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ST ASAPH BOARD OF GUARDIANS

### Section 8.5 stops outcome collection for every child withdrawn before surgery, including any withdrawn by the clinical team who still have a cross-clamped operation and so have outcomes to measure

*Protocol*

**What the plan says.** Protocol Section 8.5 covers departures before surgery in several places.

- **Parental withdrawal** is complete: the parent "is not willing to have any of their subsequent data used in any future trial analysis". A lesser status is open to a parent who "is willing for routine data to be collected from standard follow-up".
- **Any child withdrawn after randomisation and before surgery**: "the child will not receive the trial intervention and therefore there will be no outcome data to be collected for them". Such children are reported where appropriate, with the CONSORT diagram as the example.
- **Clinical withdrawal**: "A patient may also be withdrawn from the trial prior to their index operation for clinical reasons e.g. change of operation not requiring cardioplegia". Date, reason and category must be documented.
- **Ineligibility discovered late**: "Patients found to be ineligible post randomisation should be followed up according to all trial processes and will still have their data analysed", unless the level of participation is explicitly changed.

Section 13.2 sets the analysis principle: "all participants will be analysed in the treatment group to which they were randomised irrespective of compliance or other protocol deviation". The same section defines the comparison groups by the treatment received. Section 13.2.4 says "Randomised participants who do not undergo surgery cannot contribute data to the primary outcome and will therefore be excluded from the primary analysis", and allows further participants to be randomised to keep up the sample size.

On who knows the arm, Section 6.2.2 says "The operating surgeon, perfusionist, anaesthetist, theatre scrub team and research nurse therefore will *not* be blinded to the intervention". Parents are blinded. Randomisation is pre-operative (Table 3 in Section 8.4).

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ST ASAPH BOARD OF GUARDIANS The fortnightly meeting of the St. Asaph Board of Guardians was held at the Board Room, St. Asaph, on Friday. There were present :—Mr R Llewelyn Jones (chairman), Rev. Abel J Parry, D.D., Mrs Robert Jones, Miss Bennett, Messrs G F Gunner, J Pierce, W S Roberts, T Howes Roberts, Geo Williams, John Roberts (Llwyni), R Griffiths, Thomas Lloyd, John Pierce, Jos Jones. Rice J Wil- liams, E Morgan, R Davies, J Kerfoot, &c. The Children at Rhyl. The Master reported that the children were taken to Rhyl for sea bathing on the 13th and 16th of July, and also on the 3rd inst. Mr Vaughan, as in past years, allowed them the use of the bathing vans free of charge. The Pier Company also gave them a free pass to the Pir, and the Dramatic Company allowed them to witness the entertainment free of charge. Gifts of money, <Xrc., were also given them by several friends. The Board recorded its thanks. The Water Supply to the Workhouse Complaints against the Rhyl Council. A letter was read from the Local Govern- ment Board, enclosing an extract from Mr Bircham's report as to the water supply of the Workhouse, and requesting the guardians to take such steps as are necessary to secure the provision of a sufficient supply of water in the Workhouse at such a pressure as to make the water available for domestic purposes through- out the establishment. Mr Bircham's report was to the effect that the Rhyl Urban District Council's water was laid on to the house by an old agreement made with the Rhyl Water Com- pany, whose property the Rhyl District Council had purchased, but it was net supplied at con- stant pressure, and on days when bathing took place there was not nearly enough water upstairs to supply the inmates, owing to the want of pressure. Mr T Howes Roberts proposed that the matter be referred to the Visiting Committee. They might also consider the question what supply for domestic purposes meant." There was a little bit of difficulty with the Rhyl Urban District Council on that point. He was going to propose that the Visiting Committee should in addition to inquiring how to remedy the present defective supply, inquire into the question whether the Workhouse ought, not to be supplied on the rateable value, and what was meant, by a supply for domestic pur- poses. Mr J Pierce seconded. The Chairman: The complaint has coiiie none too soon. Mr Howes Roberts' proposition was agreed to The New Assistant Overseer for Rhuddlan. The Board approved of the appointment of Mr Kilner, subject to the amount of the security being tixed at JE400. The Rhyl Medical Officer's Deputy. A letter was read from Dr W Thomas, Medical Officer for the Rhyl District, asking the Board to approve of the appointment of Dr Moreton Prichard as his deputy instead of Dr A Eyton Lloyd. —Agreed to. Pauperism In the St. Asaph Union: A High Average. Mr R Davies called attention to the com- parative returns of pauperism recently issued by Mr Bircham for the district, under the supervision of that gentleman. That return, he said, must be very pleasant reading for two of the Boards of Guardians—the Hawarden and the Wrexham, and very depressing for others, including Holywell and St. Asaph. In the Hawarden Union the cost per head of the population was 2s lid, and the percentage of pauperism 2*f». In the Wrexham Union (which included a large mining district) the cost per head was the same, 2s lid—and the percentage of pauperism was only 2'1. In St. Asaph the cost per head of the population was 4s 5Ad, and in Holywell 4s 11d. The highest cost per head was at Ruthin, where it reached the high figure of 5s 9d. while the percentage of pauperism was 3-5 The lowest expenditure in the whole of Mr Bircham's district was in the Bridgend and Cowbridge Union, where the cost per head of the population was only 2s Id and the percentage of pauperism was 1 '4. It was their duty to inquire why this great disparity should exist. The ratepayers of the Union had a right to demand from the Guar- dians an account of their stewardship. Com- paring the present returns with the years 1896-97, he found that in those years there were in Abergele 17 in-door paupers, now 15 Denbigh 15, now 32 Rhuddlan 11, now 8, Rhyl 33, now 58. In St. Asaph the return showed 49 in-door paupers against 38 in 1896-7. The out-door relief was also very high. In Abergele (Urban) it was £2b1 3s 4d Rhudd- lan JE163 12s 6d Rhyl JE544 3s lid St. Asaph JE183 ,6s 2d; Denbigh £410 3s 4d. These five parishes cost the Union in out-door relief £1552 8s., and had contributed 158 indoor paupers during the year, while the other 19 parishes only contributed between them 44 in-door paupers, and received £1212 12s 4d in out-door relief. The population could not account for the disparity because the total population of the five parishes referred to was only 18,299, as against 12,747 in the 19 other parishes. What struck him most was the amount of paupers in the St. Asaph parish, whilst Rhyl and St Asaph also figured very high. He moved that the Clerk be requested to furnish the following statistics from 1880 to 1901 (a) number of in-door paupers each year, (b) out-door do., cost per head per week for maintenance (inclusive), (d) cost per head of the population in the union. The Clerk said that there were several Unions above St Asaph. Holywell was 4s llid, Bangor, 4s lljd.; Carnarvon, 4s llfd Pwllheli, 5s 44d. Mr R Davies And some are down to 2s Id. The Chairman What is the average ? 2s Id strikes me as being too low. 0 Mr J Pierce It is no discredit to be in the happy medium. The Clerk The average for the district is 3s 8d, the cost per head in our Union is 4s 5Jd. Although there are 153 Unions in Mr Bircham's district, St Asaph stands 37th. The returns issued by Mr Bircham are very interesting for those who will give a little attention to them. One thing I ought to mention. Although it is contrary to the Standing Orders to relieve wives who have been deserted by their husbands, the Board have relieved 8, as against 6 in Wrexham, 1 in Ruthin, and 1 in Holywell. The Chairman Compared with Wrexham we are not so bad. The Clerk Wrexham is a very much larger Union. It was resolved to defer the discussion for I two roonfhs. The Recent Bicyoie Accident Near Rhyl. A letter was read from Miss Vizard, Lady Superintendent of the Royal Alexandra Hospital, Rhyl, stating that a man named William Fox met with a serious accident while cycling, and he was brought to the Royal Alexandra Hospital. He appeared to be in very poor circumstances, and had no friends. It appeared that his employment was, on I alternate days, to carry luggage from the Liverpool docks. He was attended in the hospital by Dr Thomas. She asked the Board to sanction the payment of £1 Is a week for the maintenance of Fox at the hospital. In a subsequent letter Miss Vizard announced the death of the patient. The Clerk said he had written to Miss Vizard stating that he would lay her letter before the Guardians, and in the meantime he instructed the Relieving Officer to make full inquiries. The Chairman said he did not know whether a claim was likely to be made against the Guardians. He did not see how the Guardians could be liable for a Liverpool man. The Clerk I question whether Liverpool would be liable in the case. The Chairman He had a bicycle. Where 18 that 1 The Clerk Seeing that a claim was likely to be made I instructed the police to take possession of the bicycle. Mr Rice J Williams The Clerk had better make inquiries. The Chairman 1 fail to see that we are legally responsible. The Relieving Officer did not give any order for his admission to the hospital, The matter was deferred pending the making of further inquiries.